Snoring solution: How we became a traveling couple (again)
Snoring solution: Who we became a traveling couple (again)We had a traveling draught lasting nearly six years; the time it took to have kids and find an anti-snoring solution that worked. For those ADD readers who don’t have the time or desire to read the context, the failsafe is Snore Guard. Less (and more) expensive options are available (see below) but this is an economical way to cease snoring and get traveling.
All was well in my marriage for the first six years. Only later, when the soft bubbles turned into stones craping together did I realize why: we were young, the room was always a brisk 65 degrees, and I didn’t have children. Post children, my second-sense, ever-alert state came in to being, and the house was a lot warmer (72 is warm for us). Heat begat a new level of sleep restlessness, and I feel and hear every turn and bump Rog made throughout the night.
Enter the solutions
Because Rog and I always traveled for business pre-kids, we saw parts of the world, but separate, not together. When our eldest daughter turned three, I was taking her on weekly trips to Arizona, so she became a little road warrior. It was great—as long as Rog wasn’t with us, and in the same room. For seven years, he found, bought, used, and discarded every…single…snoring solution on the market, from the strips to nose sprays, along with various mouth pieces. The early products failed miserably (but some were great for cleaning out the nose pores), and the mouth guards pulled his lips or cheeks, and even some strapped around his ears. Rog thought he’d found the motherland when two fishing buddies told him they’d purchased the same “mouth-covering-oxygen-pushing,” device. The only catch with that was the size, the inconvenience (you must train yourself not to turn over during the night) and the non-sexy appeal of your husband sitting there, looking like he’s come back from the operating room table.
In 2015, we’d had a sudden realization of our mortality when two friends unexpectedly die. We began to change our priorities, and that mean giving our family experiences, not things. The big catch was this: I could not, would not, travel with Rog if he didn’t fix the snoring issue. My max was three days without sleep, which limited our travels to four days. Further, I told him we needed a few shorter “test trips” before we launched off on a big journey.
Armed with the carrot of a vacation, Rog applied his own stick: He arranged not one, but eight trips in a single year. He determined he wasn’t going to leave this life without being with himself and “his girls” as he calls us. I feared for my sleep (and my life) as he set about trying and testing the various types of snore guards, for he had shut down the oxygen-breathing-mask outright.
Rog went to his vault of all wisdom: his hockey buddies. Some lacking critical teeth, many of a large girth, which makes rolling over (reducing snoring) challenging. They swore by the Snore Guard Pro. Rog goes out, buys not one, but two. They mold and meld to the teeth, holding the jaw open just enough to allow the air to pass through. This is all it takes to have a wonderful, blissful night of sleep.
The benefit is the cost. It’s about $90 bucks, easy to customize and use. The downside, according to Rog, is that it creates a soreness in the jaw muscles, which takes some time to get use to. It wasn’t uncommon for him to remove it half-way, or three-quarters of the way through the night because his jaw hurt. Nonetheless, on our 3-4 day trips from Alaska to Arizona, where the temperature varied and we were with and without kids, the result was consistent: snore-free until he removed the device. The device also comes with a small case so the notion of the guard and associated mouth juices and grunge isn’t foremost when you see it.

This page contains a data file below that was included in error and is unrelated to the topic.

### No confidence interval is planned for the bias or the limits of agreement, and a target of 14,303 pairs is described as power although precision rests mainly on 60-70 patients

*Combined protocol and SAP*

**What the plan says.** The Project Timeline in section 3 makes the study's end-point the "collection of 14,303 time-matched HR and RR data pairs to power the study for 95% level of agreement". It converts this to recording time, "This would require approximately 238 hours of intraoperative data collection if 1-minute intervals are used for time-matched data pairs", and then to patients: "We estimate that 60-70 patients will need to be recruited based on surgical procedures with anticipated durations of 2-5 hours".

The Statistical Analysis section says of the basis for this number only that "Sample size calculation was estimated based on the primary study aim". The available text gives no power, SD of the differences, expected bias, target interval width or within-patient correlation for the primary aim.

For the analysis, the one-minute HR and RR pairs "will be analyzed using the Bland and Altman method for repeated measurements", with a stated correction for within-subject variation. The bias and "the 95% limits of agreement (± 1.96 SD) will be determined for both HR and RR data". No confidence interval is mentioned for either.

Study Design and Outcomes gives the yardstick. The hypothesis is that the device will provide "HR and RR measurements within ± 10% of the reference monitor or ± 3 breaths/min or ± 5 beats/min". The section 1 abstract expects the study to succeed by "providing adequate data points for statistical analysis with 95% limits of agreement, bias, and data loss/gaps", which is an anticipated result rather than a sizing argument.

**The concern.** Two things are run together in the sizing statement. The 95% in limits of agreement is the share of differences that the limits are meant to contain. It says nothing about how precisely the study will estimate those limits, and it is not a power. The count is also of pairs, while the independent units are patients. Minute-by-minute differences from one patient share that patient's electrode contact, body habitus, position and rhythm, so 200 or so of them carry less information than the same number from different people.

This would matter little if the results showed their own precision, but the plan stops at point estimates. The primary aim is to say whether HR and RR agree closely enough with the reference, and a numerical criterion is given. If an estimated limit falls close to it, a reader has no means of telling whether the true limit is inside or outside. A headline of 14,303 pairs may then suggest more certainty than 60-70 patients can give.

Avoid the non-molding versions
While cheaper, by 30-40 dollars, the versions that don’t allow molding not only hurt, according to Rog, but barely work. The size is also an issue, because the two primary versions are deeper and wider. “I threw away a hundred bucks trying to save forty,” was Rog’s conclusion.
Also, beware the “night guard,” phrase. This tends to imply a clear or colored teeth guard similar to what hockey players wear to protect their teeth. It’s designed for clenching and grinding, not snore prevention. This is another way to throw away good money (which Rog did on his search for sleeping nirvana).
Improving on Good
In search of the “ultimate” snore guard, Rog visited his dentist, convinced a better solution was available. Sure enough, for the bargain basement price of @$400, the dentist would create a custom version made for his teeth. Grateful for the advice, but unwilling to pay that type of premium, Rog did what just about every human with an Internet connect did: he went on-line and found a product for half the price, roughly $195. Once it stood the test of our next travel trip, he purchased another, “just in case.” A good thing too, because these little things are easy to make and misplace.
The key: After spending further hundreds of dollars, Rog determined that the BEST product is the one that is “upside down.” It holds the top four teeth (only) in place, resting the base on the lower teeth. Because he doesn’t want his mouth put out for public viewing, I’m willingly showing you examples in my own mouth, using his mouth piece. (Appreciate those choppers!)
Two days before we headed to Europe, sans kids, for two weeks, Rog tried out the new device. Perfection…and for two weeks, he snored not a single time. That was the beginning of emancipation from snoring purgatory. Four years later, our family is poster picture for mouth guards that work, because without them, we wouldn’t be traveling, at least not together.